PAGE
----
Venture capital firms in the U.S. have struggled to meet their hurdle rates even as their performance has steadily improved, research by eFront found.
Only 38 percent of VC funds tracked over two decades produced gains exceeding the traditional 8 percent hurdle, according to a statement Monday from the alternative-assets data provider. Hurdle rates are time sensitive as they’re typically calculated as an internal rate of return.
Holding assets for a shorter period of time makes it easier to meet that threshold, putting the venture capital at a “disadvantage” relative to buyout funds because VC managers tend to back companies longer, according to eFront. The firm studied the performance of VC funds from 1992 to 2012, finding IRRs have steadily increased since the dotcom bust, particularly for more recent vintages. But the hurdle rate remains elusive for many.
“A one-size-fits-all hurdle rate calculated as an IRR appears as inadequate,” Tarek Chouman, chief executive officer of eFront, said in the statement. “It might unjustly punish venture fund managers, for example, as they require more time to develop their assets.”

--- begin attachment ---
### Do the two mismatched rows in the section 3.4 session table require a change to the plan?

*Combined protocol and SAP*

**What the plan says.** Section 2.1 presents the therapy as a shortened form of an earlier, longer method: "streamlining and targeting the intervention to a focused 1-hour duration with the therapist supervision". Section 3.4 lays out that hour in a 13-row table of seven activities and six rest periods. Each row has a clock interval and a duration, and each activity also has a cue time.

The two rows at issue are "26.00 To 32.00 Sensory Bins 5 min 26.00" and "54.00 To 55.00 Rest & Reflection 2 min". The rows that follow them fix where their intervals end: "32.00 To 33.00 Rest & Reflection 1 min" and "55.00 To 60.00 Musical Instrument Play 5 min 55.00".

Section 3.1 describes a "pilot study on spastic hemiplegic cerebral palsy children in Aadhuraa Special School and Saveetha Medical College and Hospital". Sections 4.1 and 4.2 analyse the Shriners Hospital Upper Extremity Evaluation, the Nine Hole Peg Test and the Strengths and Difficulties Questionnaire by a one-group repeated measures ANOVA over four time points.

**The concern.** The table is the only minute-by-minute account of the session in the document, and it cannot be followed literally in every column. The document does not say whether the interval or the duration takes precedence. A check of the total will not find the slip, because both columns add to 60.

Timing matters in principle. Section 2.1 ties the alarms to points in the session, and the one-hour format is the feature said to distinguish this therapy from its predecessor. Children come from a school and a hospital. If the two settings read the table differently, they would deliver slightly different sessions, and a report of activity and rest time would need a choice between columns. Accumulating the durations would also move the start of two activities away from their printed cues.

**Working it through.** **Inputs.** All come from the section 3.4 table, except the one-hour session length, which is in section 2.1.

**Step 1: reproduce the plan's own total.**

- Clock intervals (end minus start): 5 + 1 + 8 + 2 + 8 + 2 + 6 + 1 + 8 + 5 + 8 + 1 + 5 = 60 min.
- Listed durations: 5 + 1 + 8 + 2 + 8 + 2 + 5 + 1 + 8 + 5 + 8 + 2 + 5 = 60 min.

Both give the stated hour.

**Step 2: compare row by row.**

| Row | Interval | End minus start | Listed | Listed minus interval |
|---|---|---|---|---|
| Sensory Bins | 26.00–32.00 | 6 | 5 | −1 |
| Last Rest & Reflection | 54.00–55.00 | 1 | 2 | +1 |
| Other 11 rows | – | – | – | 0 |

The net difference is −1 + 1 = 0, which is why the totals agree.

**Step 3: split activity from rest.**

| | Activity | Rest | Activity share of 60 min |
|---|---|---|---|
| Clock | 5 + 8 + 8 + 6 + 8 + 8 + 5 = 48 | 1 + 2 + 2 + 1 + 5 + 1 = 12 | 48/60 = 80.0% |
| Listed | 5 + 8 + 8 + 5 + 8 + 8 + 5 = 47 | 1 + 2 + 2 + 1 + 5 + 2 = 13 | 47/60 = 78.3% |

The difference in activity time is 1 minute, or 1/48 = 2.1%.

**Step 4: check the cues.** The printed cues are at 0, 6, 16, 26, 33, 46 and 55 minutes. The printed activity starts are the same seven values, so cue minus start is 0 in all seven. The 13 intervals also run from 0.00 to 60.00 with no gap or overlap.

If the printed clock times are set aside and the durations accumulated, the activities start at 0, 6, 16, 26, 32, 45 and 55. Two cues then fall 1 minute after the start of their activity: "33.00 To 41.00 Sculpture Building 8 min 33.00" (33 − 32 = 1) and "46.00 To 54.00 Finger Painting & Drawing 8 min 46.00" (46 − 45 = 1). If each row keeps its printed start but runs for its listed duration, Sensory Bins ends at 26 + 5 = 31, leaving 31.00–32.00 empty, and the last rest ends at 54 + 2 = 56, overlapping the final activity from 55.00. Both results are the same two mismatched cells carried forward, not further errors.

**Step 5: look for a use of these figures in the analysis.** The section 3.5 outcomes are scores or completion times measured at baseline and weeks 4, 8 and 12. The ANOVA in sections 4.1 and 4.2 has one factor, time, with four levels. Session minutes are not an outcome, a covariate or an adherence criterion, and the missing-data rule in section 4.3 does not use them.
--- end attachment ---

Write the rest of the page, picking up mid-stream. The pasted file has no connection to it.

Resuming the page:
While the top five percent of VC funds examined by eFront have exceeded the hurdle rate — including 1999 vintages that lived through the bursting of the internet bubble — the bottom 5 percent have never reached the threshold.
Underscoring the difficulty VC managers have in meeting the hurdle, the top 25 percent of funds have failed to reach it four years of the two decades evaluated by eFront. The firm calculated pooled average IRRs of 14.4 percent for the U.S. venture capital industry over that period.
Performance has strengthened in recent years, with the top five percent of VC funds from 2005 to 2012 posting IRRs of 20 percent to 40 percent, according to the statement. Bottom quartile funds stayed in “largely positive IRR territory” but still missed the hurdle, eFront said.
[II Deep Dive: What Happened to the ‘Venture’ in Venture Capital?]
The average holding periods in venture capital have risen, according to eFront. Funds created from 1999 to 2012 backed companies for an average 5.7 years before an exit, up from 3.6 years for vintages tracked from 1992 to 1998, the firm found.
The hurdle rate is “long overdue a revamp,” Chouman said. “A possible solution could be to negotiate a variable rate, computed as a premium” on a public market equivalent.